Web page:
SA-built Toyotas 1-2-4-5 as South Africans star in Dakar Rally Day 6

The drama escalated later in the stage when positions and the lead chopped changed as crews struggled to find their way.

Nasser Al Attiyah and Matthieu Baumel now lead a proudly South African Toyota Hilux Dakar 1-2 by over 50 minutes after another tough day in the Arabian dunes. Argentine duo Orlando Terranova and Daniel Carreras’ BRX Hunter won day 6 in the cars. It was a positive day for South African crews. Brian Baragwanath and Leonard Cremer’s Century fourth and Shameer Variawa and Danie Stassen’s Gazoo Hilux seventh. Gas Gas duo Sam Sunderland and Daniel Sanders led a truncated bike stage as Botswana hero Ross Branch tumbled out of the race.
The cars and other four wheelers swapped their Thursday routes with the bikes and quads for Friday’s 421 kilometre Dakar Day raid around Riayadh ahead of Saturday’s well-earned rest day. It was not without those regular Dakar dramas. Despite many tracks to follow, the day-to-day results yo-yo continued as the first cars and bikes on the road once again suffered greatly while opening the way.
First and second cars away Friday morning, Toyota Gazoo Hilux duo Henk Lategan and Brett Cummings and Sebastien Loeb and Fabian Lurquin’s BRX Hunter fared well enough through the first sector. But they dropped well out of contention by the second waypoint to join third and fourth crews away, Luciano Alvarez and Araman Monelon’s Hilux and Mathieu Serradori and Loic Minaudier’s Century CR6 well outside of the top 30.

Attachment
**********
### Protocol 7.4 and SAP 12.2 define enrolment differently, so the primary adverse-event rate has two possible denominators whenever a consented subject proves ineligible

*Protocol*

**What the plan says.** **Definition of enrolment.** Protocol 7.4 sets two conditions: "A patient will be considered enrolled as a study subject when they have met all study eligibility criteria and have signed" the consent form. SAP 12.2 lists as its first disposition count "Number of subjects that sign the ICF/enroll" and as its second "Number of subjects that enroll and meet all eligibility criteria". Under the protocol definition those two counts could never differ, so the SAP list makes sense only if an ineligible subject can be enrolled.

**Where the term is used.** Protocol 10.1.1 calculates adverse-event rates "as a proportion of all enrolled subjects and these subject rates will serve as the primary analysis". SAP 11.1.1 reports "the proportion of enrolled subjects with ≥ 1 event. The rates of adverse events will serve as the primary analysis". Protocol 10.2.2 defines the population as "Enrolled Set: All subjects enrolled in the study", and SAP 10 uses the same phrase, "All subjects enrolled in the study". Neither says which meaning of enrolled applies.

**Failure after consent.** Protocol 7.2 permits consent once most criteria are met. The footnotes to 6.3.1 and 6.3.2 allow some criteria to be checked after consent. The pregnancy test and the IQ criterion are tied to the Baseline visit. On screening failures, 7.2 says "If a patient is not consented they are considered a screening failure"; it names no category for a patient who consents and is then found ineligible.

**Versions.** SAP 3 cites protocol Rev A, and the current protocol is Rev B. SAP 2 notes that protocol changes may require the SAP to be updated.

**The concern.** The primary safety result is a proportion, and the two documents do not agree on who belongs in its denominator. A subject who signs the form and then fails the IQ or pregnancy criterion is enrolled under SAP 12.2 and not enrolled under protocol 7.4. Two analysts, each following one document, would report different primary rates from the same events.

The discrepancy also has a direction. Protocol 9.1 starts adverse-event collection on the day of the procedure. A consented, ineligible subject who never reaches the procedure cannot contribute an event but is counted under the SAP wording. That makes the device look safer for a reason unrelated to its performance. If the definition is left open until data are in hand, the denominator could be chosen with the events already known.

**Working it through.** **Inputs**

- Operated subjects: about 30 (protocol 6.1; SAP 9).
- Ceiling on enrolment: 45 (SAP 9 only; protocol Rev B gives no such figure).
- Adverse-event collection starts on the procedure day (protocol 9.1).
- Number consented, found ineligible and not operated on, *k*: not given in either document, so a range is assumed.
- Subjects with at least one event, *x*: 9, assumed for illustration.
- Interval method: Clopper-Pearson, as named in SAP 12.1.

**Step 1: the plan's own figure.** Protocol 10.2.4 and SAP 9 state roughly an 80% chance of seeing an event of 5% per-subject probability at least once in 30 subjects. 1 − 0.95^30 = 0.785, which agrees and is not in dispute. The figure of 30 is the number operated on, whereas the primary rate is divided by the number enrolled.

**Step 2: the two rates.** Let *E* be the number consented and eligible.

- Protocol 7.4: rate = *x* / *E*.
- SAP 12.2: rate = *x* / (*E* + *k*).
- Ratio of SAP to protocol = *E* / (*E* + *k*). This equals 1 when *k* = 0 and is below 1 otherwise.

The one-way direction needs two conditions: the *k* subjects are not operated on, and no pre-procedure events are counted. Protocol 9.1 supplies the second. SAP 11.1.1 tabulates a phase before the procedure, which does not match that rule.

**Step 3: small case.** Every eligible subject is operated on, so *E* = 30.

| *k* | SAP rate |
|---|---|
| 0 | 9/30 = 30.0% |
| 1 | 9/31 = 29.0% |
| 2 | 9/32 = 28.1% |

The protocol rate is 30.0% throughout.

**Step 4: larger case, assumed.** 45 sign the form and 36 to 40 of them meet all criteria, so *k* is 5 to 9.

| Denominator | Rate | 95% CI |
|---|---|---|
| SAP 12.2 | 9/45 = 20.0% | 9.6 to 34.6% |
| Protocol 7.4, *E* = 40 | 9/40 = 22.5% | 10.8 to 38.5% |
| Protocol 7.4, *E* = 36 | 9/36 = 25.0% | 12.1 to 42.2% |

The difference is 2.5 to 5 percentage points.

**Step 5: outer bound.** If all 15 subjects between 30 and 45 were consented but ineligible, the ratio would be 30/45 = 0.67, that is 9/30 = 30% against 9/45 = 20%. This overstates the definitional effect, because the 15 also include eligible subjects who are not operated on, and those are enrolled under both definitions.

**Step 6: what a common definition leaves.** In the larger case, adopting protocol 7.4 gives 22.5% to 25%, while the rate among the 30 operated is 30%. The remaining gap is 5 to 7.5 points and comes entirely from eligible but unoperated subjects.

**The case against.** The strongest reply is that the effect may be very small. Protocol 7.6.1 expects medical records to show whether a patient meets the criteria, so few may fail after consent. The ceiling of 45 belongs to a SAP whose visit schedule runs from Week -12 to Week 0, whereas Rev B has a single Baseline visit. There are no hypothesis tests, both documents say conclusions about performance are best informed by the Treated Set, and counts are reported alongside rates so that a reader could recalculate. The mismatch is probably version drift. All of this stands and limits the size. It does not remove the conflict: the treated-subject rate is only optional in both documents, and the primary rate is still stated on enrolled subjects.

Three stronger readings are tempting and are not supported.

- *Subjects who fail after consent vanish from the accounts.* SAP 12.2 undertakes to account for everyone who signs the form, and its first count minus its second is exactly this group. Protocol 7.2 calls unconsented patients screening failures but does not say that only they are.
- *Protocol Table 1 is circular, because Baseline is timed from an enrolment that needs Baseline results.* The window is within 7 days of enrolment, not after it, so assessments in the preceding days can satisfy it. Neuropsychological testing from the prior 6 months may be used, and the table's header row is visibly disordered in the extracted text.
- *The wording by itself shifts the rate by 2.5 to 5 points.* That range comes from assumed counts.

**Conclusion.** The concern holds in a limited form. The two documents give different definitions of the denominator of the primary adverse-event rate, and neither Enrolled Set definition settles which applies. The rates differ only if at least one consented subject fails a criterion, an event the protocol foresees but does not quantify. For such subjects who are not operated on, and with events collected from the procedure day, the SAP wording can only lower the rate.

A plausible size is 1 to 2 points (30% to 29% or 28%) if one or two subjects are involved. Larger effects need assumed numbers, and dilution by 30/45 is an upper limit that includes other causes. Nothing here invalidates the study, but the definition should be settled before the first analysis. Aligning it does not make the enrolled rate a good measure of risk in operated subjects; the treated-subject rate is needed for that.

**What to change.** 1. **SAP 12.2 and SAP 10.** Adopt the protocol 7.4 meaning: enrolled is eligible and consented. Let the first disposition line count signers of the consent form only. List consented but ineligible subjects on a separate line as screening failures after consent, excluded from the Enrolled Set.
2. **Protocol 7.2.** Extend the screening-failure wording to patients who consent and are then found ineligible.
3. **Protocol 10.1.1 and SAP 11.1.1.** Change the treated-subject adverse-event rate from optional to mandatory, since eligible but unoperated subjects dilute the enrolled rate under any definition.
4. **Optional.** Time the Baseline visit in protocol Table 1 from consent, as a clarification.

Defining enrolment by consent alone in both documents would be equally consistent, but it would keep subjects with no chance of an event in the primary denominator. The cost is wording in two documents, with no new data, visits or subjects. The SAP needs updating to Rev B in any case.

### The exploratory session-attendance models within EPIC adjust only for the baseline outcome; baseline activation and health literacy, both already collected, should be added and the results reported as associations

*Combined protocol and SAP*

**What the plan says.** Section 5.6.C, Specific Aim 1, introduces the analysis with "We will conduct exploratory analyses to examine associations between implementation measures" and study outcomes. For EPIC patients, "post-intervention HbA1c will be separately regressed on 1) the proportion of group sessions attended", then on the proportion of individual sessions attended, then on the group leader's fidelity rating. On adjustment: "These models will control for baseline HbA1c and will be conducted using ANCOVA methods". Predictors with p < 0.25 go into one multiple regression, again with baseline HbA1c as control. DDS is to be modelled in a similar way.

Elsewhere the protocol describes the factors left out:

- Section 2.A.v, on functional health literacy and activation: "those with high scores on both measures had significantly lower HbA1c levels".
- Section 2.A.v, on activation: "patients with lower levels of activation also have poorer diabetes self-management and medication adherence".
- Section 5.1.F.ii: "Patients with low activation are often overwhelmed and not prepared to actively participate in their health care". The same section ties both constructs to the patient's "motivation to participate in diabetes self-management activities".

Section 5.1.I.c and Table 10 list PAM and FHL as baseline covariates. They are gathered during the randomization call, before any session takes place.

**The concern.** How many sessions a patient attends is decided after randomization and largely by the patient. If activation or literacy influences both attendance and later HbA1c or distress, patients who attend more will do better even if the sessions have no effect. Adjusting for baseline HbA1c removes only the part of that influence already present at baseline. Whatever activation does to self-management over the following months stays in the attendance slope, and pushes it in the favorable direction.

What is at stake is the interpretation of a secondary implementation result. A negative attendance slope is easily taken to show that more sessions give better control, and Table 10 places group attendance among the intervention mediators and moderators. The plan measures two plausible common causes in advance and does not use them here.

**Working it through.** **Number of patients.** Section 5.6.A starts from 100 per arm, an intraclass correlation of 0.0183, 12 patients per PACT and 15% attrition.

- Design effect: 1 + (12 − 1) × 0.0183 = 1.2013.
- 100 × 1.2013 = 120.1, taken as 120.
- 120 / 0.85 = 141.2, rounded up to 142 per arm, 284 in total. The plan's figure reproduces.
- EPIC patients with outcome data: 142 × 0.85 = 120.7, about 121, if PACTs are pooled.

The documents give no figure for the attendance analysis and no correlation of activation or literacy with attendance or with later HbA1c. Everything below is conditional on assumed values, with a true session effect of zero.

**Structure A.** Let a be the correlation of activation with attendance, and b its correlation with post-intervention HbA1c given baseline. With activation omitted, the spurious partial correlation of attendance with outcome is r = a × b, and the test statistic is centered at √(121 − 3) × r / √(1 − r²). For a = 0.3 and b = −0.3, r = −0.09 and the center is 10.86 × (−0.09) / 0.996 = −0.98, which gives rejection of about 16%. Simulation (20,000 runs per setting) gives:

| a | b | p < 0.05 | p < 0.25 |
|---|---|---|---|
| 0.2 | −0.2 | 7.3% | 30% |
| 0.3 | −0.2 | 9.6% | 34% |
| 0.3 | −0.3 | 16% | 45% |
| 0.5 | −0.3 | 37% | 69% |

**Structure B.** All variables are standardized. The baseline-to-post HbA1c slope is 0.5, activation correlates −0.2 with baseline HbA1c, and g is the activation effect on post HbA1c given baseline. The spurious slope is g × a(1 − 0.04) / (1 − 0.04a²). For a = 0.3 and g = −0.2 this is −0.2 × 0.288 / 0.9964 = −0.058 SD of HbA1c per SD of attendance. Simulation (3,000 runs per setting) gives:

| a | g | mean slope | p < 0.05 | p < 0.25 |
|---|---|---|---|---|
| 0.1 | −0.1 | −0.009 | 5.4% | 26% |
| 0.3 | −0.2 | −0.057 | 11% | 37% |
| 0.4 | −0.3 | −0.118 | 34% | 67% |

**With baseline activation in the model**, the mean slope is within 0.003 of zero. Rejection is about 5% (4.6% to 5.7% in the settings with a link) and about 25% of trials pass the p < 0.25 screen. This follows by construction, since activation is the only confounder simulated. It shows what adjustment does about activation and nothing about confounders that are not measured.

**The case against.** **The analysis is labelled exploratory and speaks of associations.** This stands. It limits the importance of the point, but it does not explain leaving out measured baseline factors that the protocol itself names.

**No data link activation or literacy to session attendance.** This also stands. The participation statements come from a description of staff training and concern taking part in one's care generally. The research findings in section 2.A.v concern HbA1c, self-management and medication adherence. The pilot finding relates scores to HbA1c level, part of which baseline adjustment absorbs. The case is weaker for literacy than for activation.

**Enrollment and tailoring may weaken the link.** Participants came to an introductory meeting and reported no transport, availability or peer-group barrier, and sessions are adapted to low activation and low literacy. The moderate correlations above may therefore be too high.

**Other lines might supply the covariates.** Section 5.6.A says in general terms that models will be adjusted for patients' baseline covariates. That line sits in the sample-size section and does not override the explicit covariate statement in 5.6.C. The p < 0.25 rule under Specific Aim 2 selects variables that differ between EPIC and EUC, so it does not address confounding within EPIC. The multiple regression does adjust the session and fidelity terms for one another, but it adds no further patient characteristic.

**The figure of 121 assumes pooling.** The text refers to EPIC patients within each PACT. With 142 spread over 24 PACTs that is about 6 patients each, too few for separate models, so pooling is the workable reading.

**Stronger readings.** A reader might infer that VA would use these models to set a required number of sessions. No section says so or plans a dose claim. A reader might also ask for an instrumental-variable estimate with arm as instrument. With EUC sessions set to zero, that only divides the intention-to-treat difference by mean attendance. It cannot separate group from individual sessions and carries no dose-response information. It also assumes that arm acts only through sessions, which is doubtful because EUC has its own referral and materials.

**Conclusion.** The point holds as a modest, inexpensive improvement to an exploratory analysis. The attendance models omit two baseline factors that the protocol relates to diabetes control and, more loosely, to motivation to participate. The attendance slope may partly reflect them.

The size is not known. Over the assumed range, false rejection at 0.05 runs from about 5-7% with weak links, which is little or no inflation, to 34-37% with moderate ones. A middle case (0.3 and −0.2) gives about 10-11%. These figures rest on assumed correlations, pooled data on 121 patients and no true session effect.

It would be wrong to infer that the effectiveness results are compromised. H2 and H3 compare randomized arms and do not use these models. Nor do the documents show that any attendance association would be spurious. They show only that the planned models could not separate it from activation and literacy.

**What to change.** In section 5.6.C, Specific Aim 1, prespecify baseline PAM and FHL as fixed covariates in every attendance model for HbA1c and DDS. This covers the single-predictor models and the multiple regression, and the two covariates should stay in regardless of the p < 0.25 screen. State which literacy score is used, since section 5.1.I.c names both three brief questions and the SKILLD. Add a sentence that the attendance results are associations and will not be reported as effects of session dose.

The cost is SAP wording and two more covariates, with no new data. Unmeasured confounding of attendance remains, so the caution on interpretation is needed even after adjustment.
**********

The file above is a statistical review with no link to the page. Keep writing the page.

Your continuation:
Seventh away Friday morning, overall leaders Nasser Al Attiyah and Matthieu Baumel’s Gazoo Hilux moved ahead by the 120 km waypoint. They were pursued by Terranova, Swedes Mattias Ekström and Emil Bergkvist’s petrol-electric Audi and Baragwanath and Cremer’s CR6. Saudi home hero Yazeed Al Rajhi and Michael Orr, and Variawa and Stassen’s Hiluxes were next. All of them had started outside the top 15.
The drama escalated later in the stage when positions and the lead chopped changed as crews struggled to find their way. By the time the dust had settled, Terranova had taken the day from Ekström, Al Rajhi and Baragwanath. Nani Roma and Alex Bravo’s BRX Hunter popped up in fifth ahead of Bernhard ten Brink and Sébastien Delaunay’s Hilux, which pipped Variawa to sixth. Al Attiyah ended up tenth but well ahead of his closest overall challenger, Al Rajhi, who moved to second, 6 seconds clear of Loeb.

Orlando Terranova.

South African factory Hilux crew, Giniel de Villiers and Dennis Murphy’s ended a provisional 14th, but their day was made when their 5-hour penalty for bumping a biker was retracted on new evidence, catapulting them back up to fourth on Friday evening. This means that there are four Toyota in the top five with Attiyah leading Al Rajhi, with Loeb’s Hunter third ahead of de Villiers and Alvarez of the other South Africans, Lategan and Cummings 30th. Thursday’s heroes Chris Visser and Rodney Burke’s ended 33rd, while Century teammates Ernest Roberts and Henry Kohne were running in the top 30, Schalk Burger and Henk Janse van Vuuren in the top 60. SA navigators Taye Perry was 35th and Ryan Bland 56th. Overall. Visser provisionally sat 14th, Variyawa 17th and Baragwanath 18th.
It was a similar scenario in the bikes, which did not start well for Thursday’s top two. MotoGP hero Danilo Petrucci crashed his KTM and dropped out of the top 50. Even worse off, Ross Branch tumbled from his Yamaha and was forced to retire. Up front meantime, in spite of the many tracks to follow, the route challenged the riders who opened the special are having serious navigation problems after 100 km, so as with the cars, the order was shaken up early on
Shameer Variyawa.